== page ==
What was cool was being able to use the new DRE voting interfaces. Cook County uses the Sequoia AVC Edge with Verivote Printer model. Thus there is a paper trail. I was confident that the interface would be well designed, because Veronica Belsuzarri, former UIC student and Design for Democracy alum did the work. Whitney Quesenbery had also observed the usability testing of the system, so it met the criteria for user-centered design using the best design system in the country. Tee Hee.
The ballot was available in English, Spanish, and Chinese. From earlier versions of the interface, they had rounded the boxes and buttoms, so that it had greater affordance of ATM interfaces. It was easy to navigate, even between the review screens and the voting screens. The paper trail was interesting because it ran as an enclosed receipt on the side. You had to confirm your acceptance of the paper receipt on the electronic interface. I am fascinated by how they programed the interaction between those two mechanisms. It had the headphones for audio voting and the special navigation buttons for those with low visibility.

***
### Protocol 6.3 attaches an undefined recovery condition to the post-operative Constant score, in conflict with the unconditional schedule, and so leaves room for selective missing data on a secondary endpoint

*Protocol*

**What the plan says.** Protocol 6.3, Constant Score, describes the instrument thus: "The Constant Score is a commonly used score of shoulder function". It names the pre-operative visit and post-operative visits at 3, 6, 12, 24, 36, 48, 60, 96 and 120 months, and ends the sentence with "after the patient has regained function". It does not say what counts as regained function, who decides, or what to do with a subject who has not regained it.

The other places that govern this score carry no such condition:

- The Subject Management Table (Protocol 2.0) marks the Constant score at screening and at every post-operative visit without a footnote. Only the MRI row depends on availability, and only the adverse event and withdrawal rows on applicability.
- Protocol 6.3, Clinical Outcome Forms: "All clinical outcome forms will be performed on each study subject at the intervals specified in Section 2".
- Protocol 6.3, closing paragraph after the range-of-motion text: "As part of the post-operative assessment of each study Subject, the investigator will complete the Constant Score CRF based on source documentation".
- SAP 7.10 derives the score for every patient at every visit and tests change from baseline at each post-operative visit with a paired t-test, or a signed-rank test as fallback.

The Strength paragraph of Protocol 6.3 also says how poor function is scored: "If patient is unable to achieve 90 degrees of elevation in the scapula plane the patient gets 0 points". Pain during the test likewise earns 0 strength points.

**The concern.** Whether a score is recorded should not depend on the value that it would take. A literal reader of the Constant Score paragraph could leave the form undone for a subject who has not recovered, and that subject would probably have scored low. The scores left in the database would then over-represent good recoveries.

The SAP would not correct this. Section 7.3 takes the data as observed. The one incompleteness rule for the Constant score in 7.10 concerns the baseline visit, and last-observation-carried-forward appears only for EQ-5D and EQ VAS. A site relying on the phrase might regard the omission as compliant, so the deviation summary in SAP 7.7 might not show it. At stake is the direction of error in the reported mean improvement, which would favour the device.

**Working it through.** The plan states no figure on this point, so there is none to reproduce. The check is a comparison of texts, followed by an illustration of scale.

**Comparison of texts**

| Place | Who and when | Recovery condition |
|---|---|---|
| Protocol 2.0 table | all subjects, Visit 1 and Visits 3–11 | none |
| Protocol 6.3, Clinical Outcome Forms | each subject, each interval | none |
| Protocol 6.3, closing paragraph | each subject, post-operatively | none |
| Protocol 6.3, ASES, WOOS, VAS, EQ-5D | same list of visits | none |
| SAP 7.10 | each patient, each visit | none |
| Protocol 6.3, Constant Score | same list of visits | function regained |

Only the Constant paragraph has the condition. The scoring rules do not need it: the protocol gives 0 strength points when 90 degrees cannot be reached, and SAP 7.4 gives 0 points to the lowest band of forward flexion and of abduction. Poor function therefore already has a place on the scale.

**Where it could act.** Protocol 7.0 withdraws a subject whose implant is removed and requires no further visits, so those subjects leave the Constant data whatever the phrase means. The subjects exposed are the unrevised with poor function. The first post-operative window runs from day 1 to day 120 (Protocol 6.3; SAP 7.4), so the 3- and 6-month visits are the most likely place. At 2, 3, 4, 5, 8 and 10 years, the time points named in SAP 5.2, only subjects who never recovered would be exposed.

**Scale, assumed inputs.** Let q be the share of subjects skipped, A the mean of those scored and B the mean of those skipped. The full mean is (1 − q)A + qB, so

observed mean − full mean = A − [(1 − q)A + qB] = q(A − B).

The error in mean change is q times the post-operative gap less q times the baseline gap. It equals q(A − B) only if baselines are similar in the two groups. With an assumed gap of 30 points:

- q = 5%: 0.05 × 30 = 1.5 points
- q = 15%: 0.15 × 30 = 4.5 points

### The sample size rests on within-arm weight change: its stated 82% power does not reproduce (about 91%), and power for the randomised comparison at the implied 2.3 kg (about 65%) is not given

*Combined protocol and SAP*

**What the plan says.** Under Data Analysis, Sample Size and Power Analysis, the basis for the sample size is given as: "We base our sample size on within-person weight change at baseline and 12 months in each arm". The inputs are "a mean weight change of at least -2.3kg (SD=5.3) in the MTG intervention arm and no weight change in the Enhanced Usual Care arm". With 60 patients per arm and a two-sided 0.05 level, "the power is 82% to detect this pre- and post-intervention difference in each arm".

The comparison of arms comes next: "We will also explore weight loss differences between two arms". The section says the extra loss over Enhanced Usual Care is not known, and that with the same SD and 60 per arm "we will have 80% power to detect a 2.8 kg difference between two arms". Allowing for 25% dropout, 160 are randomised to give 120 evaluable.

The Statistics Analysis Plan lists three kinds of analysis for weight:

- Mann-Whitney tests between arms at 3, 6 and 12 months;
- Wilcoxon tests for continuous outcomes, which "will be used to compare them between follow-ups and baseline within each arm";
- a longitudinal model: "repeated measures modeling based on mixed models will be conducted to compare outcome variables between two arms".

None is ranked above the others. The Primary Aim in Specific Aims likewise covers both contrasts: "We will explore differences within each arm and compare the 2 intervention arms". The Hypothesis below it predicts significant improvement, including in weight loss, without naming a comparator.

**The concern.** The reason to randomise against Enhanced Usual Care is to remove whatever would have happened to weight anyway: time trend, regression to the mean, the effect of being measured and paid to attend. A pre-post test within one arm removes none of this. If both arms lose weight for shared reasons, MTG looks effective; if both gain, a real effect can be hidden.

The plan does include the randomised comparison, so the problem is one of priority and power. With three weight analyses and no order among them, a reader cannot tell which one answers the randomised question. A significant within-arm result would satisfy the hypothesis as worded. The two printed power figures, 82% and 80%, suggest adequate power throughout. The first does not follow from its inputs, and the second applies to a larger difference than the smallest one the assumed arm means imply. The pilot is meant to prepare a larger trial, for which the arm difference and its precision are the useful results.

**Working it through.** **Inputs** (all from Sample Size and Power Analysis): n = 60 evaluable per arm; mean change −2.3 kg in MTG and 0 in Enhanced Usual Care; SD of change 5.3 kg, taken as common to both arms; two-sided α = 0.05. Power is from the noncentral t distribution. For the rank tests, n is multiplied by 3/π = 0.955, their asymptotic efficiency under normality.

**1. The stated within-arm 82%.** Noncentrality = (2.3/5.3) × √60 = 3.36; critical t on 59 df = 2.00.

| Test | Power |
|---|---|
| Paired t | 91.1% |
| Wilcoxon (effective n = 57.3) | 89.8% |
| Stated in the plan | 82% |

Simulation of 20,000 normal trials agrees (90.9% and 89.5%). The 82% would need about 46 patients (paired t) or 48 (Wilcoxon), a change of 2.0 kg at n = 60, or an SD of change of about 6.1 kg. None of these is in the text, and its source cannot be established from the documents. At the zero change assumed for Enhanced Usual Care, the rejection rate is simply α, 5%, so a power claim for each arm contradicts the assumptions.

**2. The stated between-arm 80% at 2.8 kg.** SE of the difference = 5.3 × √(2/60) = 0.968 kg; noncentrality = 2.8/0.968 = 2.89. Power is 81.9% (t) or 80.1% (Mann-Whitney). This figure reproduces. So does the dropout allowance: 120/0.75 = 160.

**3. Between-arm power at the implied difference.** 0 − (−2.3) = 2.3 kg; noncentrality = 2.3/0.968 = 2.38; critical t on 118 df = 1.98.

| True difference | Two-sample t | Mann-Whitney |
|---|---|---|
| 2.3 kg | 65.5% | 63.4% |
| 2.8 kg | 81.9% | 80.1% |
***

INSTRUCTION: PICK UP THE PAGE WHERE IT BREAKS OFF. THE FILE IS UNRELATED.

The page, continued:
Only two complaints:
There was a computer error message that popped up after I had pressed the button to cast my vote. I called over one of the election judges, who took a photograph with her camera phone of the screen. That part was a little scary because I wondered if I would lose my vote. But we clicked the continue button and my vote was confirmed, so all was well.
The design was rather drab with the white background. The great thing about electronic interfaces is that you have the ability to use color and more interesting graphics.
But all in all, it was a great voting experience. If only, I had better candidates to vote for it would have been perfect.